I've negotiated quite a few book deals in my time, but I wouldn't dream of trying to buy or sell anything for the U.S. Navy.I don't disagree with anything you said here and I am the first to admit that I do not have specialized expertise in every area you called out. However, I do have years of experience working as a negotiator for the U.S. Navy and have worked many extraordinarily complex and difficult deals with totals that have exceeded well over a billion dollars. Does this mean I am an expert at negotiating movie rights, of course not, but a lot of the basic skills apply to any type of negotiation.
Your experience in the Navy is great if you're making deals for the Navy. But it won't help you in working out what's an appropriate advance and royalties combination for a book you're licensing to a publisher in China. It won't help you know whether the contract you're offered by a Dutch publisher are favourable or not. It won't help you know when to refuse an offer for the audio rights to a book.
If you're not confident working with your own agency contract, and haven't spotted the problems with it, then you're very unlikely to be able to negotiate the contracts required for these deals.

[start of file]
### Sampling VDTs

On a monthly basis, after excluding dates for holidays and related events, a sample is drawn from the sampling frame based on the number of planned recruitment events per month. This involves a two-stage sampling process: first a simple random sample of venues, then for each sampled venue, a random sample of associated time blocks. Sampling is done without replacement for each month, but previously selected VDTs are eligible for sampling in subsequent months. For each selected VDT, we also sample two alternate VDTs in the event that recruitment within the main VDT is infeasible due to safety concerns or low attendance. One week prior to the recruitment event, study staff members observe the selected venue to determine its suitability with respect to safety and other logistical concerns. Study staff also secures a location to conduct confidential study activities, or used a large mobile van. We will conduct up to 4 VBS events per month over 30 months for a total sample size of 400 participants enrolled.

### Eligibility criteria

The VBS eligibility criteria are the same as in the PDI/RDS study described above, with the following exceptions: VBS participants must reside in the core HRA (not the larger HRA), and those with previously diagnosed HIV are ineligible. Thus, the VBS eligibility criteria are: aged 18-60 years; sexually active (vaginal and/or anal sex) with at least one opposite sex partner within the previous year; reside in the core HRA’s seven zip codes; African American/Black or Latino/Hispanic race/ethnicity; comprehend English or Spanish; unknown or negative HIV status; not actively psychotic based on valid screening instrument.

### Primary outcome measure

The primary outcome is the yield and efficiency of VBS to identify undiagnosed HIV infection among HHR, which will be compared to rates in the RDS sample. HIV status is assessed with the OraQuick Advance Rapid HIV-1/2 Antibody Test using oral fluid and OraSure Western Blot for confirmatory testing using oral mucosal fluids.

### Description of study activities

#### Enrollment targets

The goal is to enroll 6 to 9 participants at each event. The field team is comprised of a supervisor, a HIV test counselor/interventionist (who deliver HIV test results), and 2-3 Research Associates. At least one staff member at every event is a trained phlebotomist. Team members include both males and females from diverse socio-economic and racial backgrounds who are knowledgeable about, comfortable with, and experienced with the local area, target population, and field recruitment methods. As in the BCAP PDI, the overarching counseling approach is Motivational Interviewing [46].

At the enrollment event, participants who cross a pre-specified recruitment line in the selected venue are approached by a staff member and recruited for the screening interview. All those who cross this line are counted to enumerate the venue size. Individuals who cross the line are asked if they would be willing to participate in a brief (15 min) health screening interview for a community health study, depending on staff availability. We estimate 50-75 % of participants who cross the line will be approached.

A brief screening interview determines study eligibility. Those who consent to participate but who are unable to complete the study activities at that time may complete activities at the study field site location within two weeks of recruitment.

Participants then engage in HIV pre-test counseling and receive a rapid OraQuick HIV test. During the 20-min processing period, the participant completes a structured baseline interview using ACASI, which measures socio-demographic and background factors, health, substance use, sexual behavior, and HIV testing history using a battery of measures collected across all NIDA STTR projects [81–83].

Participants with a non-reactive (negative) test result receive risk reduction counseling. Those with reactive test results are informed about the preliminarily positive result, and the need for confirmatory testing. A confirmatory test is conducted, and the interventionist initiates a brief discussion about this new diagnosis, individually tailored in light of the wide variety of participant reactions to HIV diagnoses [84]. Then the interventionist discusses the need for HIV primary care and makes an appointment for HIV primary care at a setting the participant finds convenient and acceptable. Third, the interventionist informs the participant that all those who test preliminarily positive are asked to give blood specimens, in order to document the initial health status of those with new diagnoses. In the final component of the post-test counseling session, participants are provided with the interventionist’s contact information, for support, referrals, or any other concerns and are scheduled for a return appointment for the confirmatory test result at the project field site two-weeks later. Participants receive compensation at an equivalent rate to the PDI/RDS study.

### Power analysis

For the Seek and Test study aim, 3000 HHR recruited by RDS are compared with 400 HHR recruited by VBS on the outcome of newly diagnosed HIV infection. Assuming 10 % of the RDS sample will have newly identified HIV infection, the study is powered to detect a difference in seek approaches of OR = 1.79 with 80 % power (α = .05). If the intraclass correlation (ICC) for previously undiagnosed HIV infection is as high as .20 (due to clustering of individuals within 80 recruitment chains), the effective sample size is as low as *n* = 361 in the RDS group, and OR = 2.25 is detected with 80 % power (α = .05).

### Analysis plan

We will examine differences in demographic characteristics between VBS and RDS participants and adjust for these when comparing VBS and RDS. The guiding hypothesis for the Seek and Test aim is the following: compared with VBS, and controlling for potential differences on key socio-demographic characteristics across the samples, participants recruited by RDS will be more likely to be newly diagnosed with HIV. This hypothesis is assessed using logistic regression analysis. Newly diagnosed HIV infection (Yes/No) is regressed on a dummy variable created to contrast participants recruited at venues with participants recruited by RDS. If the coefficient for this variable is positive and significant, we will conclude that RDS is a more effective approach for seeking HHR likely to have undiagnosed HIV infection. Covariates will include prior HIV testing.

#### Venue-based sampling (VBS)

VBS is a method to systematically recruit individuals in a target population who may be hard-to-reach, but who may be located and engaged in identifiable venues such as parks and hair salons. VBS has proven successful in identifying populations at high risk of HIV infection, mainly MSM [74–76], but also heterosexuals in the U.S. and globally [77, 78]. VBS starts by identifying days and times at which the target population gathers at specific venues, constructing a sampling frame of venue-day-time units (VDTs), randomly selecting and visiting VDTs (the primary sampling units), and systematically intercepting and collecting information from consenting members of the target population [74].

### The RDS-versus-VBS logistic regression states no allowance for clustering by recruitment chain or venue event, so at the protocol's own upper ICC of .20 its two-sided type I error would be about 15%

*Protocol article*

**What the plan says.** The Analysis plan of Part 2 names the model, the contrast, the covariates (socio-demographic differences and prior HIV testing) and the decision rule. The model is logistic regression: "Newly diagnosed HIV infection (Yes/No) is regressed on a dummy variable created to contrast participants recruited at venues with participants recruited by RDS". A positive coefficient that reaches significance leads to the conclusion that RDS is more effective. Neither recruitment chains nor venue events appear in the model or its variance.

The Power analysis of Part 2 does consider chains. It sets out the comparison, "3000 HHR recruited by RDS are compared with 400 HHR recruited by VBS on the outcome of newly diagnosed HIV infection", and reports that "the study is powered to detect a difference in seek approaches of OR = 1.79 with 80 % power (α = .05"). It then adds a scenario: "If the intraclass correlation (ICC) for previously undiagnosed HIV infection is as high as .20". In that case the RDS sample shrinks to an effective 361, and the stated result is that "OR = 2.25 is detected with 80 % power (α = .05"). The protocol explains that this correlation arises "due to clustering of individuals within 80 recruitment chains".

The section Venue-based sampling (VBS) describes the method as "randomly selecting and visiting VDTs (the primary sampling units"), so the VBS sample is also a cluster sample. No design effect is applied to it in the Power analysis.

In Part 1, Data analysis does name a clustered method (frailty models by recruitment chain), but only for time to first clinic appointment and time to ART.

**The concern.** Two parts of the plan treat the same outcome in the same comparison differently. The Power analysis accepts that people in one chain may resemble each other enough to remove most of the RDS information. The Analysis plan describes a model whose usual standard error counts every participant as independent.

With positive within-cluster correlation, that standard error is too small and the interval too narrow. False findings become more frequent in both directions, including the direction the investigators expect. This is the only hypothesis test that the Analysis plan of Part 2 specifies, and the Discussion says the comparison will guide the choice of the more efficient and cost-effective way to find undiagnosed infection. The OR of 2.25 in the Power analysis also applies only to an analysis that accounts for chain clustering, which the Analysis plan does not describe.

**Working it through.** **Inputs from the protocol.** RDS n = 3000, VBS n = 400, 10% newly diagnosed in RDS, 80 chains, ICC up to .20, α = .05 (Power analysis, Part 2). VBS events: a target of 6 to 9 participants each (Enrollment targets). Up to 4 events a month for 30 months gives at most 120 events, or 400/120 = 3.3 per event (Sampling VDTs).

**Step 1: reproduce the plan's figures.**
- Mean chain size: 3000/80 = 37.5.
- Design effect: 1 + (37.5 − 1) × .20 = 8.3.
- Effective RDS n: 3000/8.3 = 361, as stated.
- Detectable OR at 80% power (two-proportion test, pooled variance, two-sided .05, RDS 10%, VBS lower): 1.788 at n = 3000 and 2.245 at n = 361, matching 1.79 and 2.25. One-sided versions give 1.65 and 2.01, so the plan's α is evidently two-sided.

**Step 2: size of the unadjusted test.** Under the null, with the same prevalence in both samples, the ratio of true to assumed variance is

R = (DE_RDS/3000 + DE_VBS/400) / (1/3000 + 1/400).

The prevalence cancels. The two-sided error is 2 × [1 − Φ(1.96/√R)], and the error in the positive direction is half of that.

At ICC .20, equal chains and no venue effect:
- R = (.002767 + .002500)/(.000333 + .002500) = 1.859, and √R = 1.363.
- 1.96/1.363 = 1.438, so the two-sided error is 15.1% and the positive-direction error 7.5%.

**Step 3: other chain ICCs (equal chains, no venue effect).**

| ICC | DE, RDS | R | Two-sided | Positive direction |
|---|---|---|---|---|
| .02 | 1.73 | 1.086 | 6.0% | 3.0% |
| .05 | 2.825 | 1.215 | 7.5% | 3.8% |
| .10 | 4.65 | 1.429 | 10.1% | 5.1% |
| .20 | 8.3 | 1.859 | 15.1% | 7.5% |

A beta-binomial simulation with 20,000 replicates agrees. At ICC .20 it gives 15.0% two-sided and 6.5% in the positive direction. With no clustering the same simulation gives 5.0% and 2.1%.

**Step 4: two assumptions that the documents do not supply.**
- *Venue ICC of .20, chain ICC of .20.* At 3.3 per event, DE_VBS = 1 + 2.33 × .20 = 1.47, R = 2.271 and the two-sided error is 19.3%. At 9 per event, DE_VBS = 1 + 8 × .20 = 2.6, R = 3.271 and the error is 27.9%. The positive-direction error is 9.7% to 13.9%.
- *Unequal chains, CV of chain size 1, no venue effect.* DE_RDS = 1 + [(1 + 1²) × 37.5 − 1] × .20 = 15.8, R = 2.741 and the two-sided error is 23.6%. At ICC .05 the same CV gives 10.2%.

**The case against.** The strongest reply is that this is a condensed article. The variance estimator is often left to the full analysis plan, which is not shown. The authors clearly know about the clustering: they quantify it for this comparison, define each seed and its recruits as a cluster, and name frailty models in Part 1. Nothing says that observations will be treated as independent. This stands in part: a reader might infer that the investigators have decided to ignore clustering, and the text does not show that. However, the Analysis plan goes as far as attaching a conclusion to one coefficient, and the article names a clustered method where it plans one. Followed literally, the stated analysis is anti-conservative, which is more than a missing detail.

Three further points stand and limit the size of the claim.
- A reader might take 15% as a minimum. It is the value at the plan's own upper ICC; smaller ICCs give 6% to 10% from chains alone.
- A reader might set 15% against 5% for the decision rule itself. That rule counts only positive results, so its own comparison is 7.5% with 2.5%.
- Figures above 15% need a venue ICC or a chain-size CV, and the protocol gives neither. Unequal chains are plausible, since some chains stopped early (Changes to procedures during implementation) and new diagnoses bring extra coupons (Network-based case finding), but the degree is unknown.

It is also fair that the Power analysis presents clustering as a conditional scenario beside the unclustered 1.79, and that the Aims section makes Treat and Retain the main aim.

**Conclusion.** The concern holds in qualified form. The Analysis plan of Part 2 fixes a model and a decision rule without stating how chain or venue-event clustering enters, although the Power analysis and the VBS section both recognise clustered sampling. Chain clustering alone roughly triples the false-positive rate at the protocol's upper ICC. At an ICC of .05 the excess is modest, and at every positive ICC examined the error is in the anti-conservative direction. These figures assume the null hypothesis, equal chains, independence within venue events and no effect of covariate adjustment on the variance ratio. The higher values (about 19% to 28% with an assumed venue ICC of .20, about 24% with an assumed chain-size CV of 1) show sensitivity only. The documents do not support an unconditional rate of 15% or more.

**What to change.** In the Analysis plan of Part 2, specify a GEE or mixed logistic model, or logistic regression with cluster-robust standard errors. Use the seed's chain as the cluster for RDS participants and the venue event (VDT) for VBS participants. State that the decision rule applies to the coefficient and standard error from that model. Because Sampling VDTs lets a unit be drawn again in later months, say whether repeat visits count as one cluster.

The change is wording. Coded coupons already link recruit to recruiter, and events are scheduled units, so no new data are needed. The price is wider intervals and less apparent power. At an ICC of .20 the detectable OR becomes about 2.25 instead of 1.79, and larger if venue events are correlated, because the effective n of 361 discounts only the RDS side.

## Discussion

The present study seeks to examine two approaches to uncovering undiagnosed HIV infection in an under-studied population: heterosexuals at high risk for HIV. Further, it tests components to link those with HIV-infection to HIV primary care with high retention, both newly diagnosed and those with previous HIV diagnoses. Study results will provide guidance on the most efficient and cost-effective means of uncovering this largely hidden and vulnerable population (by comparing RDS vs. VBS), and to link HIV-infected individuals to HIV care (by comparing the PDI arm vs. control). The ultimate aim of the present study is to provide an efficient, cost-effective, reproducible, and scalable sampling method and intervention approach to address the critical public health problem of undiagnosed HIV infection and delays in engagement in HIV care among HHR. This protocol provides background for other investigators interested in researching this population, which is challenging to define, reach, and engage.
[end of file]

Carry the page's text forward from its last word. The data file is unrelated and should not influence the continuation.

It was sincerely given. I've seen so many publishers come here fighting: it's really refreshing to meet someone who is clearly keen to improve and do better.Thank you very much. I appreciate the compliment.
I'm not quite sure what you mean.What would be your take on maintaining rights for things that are being worked on, but may not be in place yet?
If you mean you're working on producing an audio book version of your authors' books (for example) but at the moment you're still finding out about putting audio books into production, and once you've got proper costings and have a business plan in place you'll be going ahead, then I can see the point in retaining those rights.
If you mean you might eventually publish audio books but you're not doing it right now and you don't know when you'll take those first steps, then nope. That's not acceptable, in my view. Only take the rights you're already able to exploit. Leave the rest with the author.